Summer is in full swing, and that means more time playing outside and having fun. It also means that head injuries are more likely as we spend more time at the lake, riding our bikes or driving across the country. Head injuries and TBIs are not completely preventable, but there are a number of ways you can reduce your risk of a head injury this season. We share five ways to reduce your risk of a summer head injury in today’s blog.
Summer Head Injury Protection
We’ll help treat your concussion or traumatic brain injury symptoms, but we hope we never need to see you in our office. Here are five tips for reducing your risk of suffering a severe head injury this summer.
1. Wear a Helmet – We actually touched on this point as a stand alone blog last month, but it bears repeating. Make sure you wear a helmet when you’re riding a bicycle, ATV, motorcycle, scooter, hover board, roller blades or any other wheeled vehicle that you can fall off. Helmets can prevent deadly head injuries and greatly reduce the effects of a minor or mild head injury. Even if you’re the best driver or rider, make the smart decision to always wear a helmet when you’re on wheels.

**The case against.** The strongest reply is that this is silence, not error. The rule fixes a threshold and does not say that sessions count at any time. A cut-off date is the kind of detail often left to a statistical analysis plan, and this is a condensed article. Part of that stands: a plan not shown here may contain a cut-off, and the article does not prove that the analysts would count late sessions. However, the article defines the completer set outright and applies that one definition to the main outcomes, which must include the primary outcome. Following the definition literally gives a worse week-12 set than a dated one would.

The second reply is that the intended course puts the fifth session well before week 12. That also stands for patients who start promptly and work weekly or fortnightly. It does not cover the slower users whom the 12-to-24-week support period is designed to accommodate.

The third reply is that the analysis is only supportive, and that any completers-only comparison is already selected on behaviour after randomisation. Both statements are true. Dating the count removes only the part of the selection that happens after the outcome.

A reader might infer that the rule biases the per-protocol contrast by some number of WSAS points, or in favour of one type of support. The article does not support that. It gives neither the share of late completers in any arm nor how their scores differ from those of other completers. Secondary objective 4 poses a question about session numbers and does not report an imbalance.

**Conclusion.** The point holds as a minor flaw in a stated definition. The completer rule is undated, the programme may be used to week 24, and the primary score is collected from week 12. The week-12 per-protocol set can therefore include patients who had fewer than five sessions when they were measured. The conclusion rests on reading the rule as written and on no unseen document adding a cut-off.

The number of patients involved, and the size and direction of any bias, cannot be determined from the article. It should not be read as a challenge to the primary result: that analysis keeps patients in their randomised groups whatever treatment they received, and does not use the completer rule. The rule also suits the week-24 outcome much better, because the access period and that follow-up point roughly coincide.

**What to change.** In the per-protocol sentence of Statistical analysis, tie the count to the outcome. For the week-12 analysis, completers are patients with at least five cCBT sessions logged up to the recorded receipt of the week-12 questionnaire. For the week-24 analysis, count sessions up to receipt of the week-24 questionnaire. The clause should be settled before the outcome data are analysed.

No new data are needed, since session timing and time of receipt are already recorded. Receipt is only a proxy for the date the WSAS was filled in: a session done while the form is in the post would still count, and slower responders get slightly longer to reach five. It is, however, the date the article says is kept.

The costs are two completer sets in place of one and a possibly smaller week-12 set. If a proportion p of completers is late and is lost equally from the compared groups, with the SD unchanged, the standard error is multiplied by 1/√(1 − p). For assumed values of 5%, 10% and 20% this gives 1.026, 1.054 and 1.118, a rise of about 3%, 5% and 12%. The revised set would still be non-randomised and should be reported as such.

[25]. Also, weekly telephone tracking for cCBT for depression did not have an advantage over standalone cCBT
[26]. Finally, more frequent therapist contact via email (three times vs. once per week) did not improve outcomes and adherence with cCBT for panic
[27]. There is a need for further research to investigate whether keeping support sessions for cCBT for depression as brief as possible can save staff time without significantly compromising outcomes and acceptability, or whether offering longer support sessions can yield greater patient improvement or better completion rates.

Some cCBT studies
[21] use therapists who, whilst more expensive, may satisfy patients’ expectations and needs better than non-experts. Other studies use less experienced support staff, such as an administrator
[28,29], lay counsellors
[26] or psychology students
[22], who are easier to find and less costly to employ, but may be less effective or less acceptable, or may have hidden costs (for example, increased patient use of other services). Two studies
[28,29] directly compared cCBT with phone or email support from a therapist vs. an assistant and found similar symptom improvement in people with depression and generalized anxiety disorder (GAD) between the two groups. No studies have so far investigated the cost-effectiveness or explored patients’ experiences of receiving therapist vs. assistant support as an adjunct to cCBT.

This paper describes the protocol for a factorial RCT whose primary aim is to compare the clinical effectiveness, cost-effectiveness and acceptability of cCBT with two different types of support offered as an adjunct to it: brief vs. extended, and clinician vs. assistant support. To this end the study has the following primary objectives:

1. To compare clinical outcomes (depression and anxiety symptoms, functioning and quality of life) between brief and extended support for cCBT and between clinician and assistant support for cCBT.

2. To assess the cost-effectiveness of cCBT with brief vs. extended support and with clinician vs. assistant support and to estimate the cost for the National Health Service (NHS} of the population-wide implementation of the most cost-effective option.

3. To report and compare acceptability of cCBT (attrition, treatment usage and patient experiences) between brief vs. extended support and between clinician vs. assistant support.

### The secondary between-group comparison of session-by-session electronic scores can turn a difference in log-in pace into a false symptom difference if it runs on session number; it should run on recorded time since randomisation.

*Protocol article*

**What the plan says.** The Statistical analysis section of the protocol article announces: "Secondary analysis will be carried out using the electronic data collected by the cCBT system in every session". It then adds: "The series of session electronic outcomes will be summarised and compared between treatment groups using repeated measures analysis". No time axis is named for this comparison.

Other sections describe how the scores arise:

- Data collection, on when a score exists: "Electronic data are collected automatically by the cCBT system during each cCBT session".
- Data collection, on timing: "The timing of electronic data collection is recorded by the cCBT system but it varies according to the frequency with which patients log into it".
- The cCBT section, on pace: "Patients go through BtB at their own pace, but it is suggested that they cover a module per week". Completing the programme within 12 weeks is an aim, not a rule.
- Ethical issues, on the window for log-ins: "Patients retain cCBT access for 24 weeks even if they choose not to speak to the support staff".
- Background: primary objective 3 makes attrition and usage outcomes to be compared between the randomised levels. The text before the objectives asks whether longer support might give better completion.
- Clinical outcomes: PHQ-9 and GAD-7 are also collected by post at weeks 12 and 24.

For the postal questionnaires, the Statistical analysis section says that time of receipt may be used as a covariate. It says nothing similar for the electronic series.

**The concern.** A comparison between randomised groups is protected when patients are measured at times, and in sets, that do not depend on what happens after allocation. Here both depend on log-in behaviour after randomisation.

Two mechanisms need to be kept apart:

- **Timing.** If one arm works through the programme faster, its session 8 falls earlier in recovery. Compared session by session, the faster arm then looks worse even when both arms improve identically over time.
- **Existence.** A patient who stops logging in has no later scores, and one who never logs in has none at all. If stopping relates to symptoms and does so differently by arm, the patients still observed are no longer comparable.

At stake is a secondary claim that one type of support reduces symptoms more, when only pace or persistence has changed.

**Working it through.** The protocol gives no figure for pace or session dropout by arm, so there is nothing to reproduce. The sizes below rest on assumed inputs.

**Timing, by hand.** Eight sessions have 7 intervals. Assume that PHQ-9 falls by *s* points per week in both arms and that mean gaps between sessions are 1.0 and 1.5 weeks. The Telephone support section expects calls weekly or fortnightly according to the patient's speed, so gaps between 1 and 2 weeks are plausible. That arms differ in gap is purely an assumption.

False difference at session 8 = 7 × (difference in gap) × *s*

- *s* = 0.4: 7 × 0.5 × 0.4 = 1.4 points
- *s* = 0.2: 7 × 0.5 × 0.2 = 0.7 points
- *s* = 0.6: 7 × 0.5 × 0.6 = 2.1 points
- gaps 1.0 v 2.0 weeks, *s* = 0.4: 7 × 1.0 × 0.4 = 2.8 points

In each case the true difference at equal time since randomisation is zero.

2. Buckle Up – Along a similar vein, always make sure to wear your seat belt when you’re in the car. Summer weather means we’re traveling at faster speeds and with more cars on the highway, which can be a recipe for accidents. The time between Memorial Day and Labor Day is the deadliest stretch of time on the roads in Minnesota, so buckle up to protect your head and prevent yourself from becoming another statistic.
3. Wear A Lifejacket – If you’re going to be on the water, make sure you wear a lifejacket. If you’re waterskiing, wakeboarding or riding in an inter tube, you need to wear a lifejacket. Not only is it required by law, but it can make all the difference in the event your head hits the water and you lose consciousness. Keeping you above water and breathing air can make a significant difference in your prognosis if you lose consciousness on the water.
4. Know Your Limits – No matter what activity you’re doing this summer, make sure you know your limits. Avoid risky behaviors like cliff diving or jumping head first into a body of water without knowing its depth. Also maintain safe speeds and follow traffic regulations when on bike or ATV. You may have the right of way, but you’re going to take the worst of it if you get in a collision. Know your limits and make safe choices throughout the summer.
5. Early Intervention – Although this is more of a tip for what to do after a head injury, it’s worth including. If you or a family member suffers a head injury, know the signs of a concussion and what to do next. The earlier you seek treatment, the better the outcomes tend to be. Take the necessary time off from physical activity to give your head the time it needs to heal.
For more tips or help with your head injury, reach out to Dr. Chang’s office today.